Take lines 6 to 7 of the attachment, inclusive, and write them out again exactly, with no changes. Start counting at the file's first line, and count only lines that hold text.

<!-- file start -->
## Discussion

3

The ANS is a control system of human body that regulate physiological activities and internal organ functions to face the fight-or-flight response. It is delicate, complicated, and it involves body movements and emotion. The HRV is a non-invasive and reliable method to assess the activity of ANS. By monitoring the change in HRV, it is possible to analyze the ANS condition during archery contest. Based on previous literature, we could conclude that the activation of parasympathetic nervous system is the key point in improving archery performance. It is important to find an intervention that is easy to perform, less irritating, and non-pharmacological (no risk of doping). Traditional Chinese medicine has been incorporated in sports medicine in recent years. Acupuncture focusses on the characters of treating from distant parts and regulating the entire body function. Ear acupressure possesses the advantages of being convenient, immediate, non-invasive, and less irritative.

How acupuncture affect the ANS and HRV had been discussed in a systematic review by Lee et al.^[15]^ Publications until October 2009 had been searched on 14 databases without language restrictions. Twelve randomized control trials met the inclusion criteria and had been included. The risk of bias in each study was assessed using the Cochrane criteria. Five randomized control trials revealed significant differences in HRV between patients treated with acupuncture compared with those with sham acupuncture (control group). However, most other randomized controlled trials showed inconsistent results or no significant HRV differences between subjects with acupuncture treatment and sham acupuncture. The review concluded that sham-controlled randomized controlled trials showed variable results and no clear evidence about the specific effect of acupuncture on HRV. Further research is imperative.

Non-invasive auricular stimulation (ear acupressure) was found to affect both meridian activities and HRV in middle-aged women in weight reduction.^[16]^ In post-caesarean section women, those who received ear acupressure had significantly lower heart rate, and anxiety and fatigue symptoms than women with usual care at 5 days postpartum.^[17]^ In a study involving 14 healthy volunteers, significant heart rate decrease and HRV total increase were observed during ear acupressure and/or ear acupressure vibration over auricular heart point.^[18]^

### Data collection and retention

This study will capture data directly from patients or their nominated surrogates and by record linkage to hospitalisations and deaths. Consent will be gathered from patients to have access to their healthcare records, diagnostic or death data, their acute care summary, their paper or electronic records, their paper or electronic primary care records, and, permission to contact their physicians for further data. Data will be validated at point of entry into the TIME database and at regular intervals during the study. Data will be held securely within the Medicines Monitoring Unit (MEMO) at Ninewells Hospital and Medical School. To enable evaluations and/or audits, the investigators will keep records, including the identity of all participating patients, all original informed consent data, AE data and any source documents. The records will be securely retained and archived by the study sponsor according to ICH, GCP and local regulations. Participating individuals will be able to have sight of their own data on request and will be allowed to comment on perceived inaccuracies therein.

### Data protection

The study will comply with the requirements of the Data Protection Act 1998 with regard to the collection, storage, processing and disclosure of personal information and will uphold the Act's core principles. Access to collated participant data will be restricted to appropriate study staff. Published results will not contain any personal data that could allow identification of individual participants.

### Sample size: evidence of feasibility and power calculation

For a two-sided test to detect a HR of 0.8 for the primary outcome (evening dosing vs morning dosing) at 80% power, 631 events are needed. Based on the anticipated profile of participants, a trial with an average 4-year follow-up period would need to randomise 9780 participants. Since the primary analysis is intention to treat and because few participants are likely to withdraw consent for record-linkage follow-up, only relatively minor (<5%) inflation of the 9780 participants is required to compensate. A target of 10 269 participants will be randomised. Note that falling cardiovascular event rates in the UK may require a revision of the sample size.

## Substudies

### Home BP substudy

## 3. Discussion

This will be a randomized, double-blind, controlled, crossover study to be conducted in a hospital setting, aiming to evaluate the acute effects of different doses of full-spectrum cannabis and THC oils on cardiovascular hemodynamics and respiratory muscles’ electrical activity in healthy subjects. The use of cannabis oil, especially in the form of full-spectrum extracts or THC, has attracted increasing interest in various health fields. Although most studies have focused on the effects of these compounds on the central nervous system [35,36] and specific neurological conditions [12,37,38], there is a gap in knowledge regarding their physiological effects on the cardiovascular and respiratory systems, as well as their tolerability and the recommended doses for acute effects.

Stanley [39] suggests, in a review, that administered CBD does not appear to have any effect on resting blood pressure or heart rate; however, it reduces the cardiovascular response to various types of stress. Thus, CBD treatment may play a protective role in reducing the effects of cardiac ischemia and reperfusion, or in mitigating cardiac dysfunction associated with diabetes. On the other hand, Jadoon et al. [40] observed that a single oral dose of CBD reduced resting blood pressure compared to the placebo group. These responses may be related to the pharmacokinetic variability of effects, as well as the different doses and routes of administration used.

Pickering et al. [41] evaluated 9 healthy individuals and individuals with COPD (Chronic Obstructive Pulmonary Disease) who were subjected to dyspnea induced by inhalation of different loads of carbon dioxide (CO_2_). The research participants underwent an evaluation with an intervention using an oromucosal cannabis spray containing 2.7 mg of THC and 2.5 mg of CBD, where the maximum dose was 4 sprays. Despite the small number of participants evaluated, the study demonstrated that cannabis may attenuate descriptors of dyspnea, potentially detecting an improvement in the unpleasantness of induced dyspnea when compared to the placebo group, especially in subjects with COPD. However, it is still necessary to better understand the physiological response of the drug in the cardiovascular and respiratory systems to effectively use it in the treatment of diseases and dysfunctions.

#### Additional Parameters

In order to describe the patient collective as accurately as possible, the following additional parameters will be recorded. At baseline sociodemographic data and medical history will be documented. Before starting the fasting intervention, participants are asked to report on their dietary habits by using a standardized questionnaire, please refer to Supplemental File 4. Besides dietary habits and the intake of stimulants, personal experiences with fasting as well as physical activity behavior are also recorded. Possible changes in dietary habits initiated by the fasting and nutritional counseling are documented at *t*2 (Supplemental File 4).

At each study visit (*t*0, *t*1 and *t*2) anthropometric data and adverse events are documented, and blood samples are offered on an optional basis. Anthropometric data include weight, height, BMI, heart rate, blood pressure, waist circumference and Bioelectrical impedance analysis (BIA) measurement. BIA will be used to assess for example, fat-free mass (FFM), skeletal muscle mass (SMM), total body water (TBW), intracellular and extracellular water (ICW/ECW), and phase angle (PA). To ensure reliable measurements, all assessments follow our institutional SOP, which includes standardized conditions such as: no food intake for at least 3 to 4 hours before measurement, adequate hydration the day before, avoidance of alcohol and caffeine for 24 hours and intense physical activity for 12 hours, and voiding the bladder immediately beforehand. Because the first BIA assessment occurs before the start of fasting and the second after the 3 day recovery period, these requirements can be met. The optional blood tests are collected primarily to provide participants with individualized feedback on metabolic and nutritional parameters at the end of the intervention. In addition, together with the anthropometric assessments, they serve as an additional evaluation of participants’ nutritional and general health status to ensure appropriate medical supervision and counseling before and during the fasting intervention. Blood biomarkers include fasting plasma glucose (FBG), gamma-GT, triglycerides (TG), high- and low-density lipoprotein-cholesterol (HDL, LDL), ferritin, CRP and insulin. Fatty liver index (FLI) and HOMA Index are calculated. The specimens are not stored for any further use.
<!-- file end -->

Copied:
### Data collection and retention

This study will capture data directly from patients or their nominated surrogates and by record linkage to hospitalisations and deaths. Consent will be gathered from patients to have access to their healthcare records, diagnostic or death data, their acute care summary, their paper or electronic records, their paper or electronic primary care records, and, permission to contact their physicians for further data. Data will be validated at point of entry into the TIME database and at regular intervals during the study. Data will be held securely within the Medicines Monitoring Unit (MEMO) at Ninewells Hospital and Medical School. To enable evaluations and/or audits, the investigators will keep records, including the identity of all participating patients, all original informed consent data, AE data and any source documents. The records will be securely retained and archived by the study sponsor according to ICH, GCP and local regulations. Participating individuals will be able to have sight of their own data on request and will be allowed to comment on perceived inaccuracies therein.